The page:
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Dieting 101 - The Basics

As a physical therapist, one of the most frequent questions I am asked is related to dieting and/or weight loss and primarily how to lose body fat.  Let’s begin with a few important facts.  

  1. Lean body mass (muscle) consumes more calories at rest and with activity than body fat. 
  2. Calorie expenditure MUST exceed calorie consumption.  
  3. Stored tissue (body fat), simply, is caused by excess calories.  Some calories are stored more easily, however ANY calories consumed in excess, will be stored as body fat. 
  4. It is incredibly difficult to lose weight/body fat, without altering your diet.  Simply adding exercise, for most people, is not enough.    
  5. Dieting MUST be performed in small lifestyle changes over time.  Drastic dieting ultimately results in failure.  
  6. All body tissues hold water.  Body fat contains a great amount of water.   Muscle tissue also holds water, however, sedentary muscle (untrained) holds far less muscle than trained muscle.

Number six is important and part of the reason diets seem to fail.  By simply adding exercise (especially weight training) to your routine, your body will naturally hold more water in the muscle which may appear as a weight gain (the opposite of your goals).  This is FINE and should be expected as you are priming your body for activity and exercise forces water and nutrients into the muscle for recovery.  Once you reduce calorie intake, your body will start to shed water weight that is excessive in fatty tissue and you can notice a rapid weight loss.  Great!  However, this will eventually taper off and plateau (typically about 1-2 weeks).  This is discouraging and often causes the dieter to assume the diet is no longer working.  DON’T GIVE UP because once that timeframe passes most weight lost is body mass (fat and some muscle depending on the extent of the diet).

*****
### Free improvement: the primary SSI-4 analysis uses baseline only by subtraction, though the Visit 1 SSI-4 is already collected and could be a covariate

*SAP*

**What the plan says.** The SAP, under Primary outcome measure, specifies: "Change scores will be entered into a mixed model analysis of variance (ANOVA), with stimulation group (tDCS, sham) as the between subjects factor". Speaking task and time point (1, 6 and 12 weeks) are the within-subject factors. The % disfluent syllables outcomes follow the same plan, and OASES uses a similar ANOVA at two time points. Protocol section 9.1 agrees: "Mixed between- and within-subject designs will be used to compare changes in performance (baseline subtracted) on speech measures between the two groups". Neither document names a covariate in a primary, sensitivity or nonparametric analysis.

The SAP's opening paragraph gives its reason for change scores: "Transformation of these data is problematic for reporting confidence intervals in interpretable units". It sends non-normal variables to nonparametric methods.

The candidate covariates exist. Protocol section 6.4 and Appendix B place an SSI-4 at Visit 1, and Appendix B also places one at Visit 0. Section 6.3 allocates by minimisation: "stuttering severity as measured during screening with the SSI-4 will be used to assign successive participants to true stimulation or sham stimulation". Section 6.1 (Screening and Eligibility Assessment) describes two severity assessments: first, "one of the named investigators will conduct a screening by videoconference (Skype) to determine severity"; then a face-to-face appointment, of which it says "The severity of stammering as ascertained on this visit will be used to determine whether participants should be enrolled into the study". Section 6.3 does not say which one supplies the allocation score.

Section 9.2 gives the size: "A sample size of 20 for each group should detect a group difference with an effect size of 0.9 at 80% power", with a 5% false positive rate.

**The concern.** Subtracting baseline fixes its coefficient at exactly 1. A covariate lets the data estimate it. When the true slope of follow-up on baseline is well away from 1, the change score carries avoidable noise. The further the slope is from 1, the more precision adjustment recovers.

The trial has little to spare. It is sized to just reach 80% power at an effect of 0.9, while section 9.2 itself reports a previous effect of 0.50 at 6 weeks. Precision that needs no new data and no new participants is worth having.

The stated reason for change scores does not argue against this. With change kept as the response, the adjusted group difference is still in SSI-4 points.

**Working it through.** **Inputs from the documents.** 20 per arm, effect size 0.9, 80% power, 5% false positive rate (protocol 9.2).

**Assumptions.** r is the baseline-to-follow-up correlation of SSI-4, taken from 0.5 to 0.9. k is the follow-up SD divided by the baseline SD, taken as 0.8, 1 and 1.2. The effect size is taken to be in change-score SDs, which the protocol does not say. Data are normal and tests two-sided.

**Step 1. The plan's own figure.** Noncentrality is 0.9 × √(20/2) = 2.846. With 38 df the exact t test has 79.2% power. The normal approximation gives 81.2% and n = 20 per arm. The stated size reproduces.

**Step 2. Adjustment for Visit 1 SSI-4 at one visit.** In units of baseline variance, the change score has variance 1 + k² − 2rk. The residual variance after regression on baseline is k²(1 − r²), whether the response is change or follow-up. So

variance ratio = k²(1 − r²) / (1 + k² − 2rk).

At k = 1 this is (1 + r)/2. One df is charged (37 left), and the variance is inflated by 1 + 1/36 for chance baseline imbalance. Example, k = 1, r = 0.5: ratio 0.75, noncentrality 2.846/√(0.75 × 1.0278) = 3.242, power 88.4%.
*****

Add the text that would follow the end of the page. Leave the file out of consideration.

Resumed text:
Let’s talk timing. 

  1. Sugar (carbohydrates) are turned into blood sugar which is the most easily utilized energy source, but is also most easily stored as body fat when in excess.  In the absence of high blood sugar, fatty tissue can be utilized for energy, especially while sleeping.  Therefore utilize COMPLEX carbohydrate sources.
  2. Calories consumed at night are typically not burned and are therefore stored.  Proteins are stored less easily so a late night snack should NEVER consist of something carbohydrate based or sugars - choose a lean protein instead.  
  3. Your body will ‘fast’ while sleeping reducing blood sugar and hopefully burning fatty calories for necessary body functions.  You need to replace your blood sugar sources in the AM hours (fruit, yogurt, breads).  Avoid simple carbohydrates later in the day.  
  4. EAT COMPLETE! Steady energy sources are necessary for continuous fat burning.  Random consumption is not helpful.  Create a schedule.   

Body weight can and should fluctuate between 3-4 lbs in any given day.  DO NOT WEIGH YOURSELF DAILY but weekly.  This will eliminate daily fluctuation and give feedback as to the efficacy of your dieting routine.  

Simple changes create lasting results.  Start small and work into your diet. 

Stephen DiGiambattista is a physical therapist is North Pocono ProCare Physical Therapy is Moscow.  Please contact Steve with questions or concerns at

Diet and Exercise, General Health, Cardiac Direction


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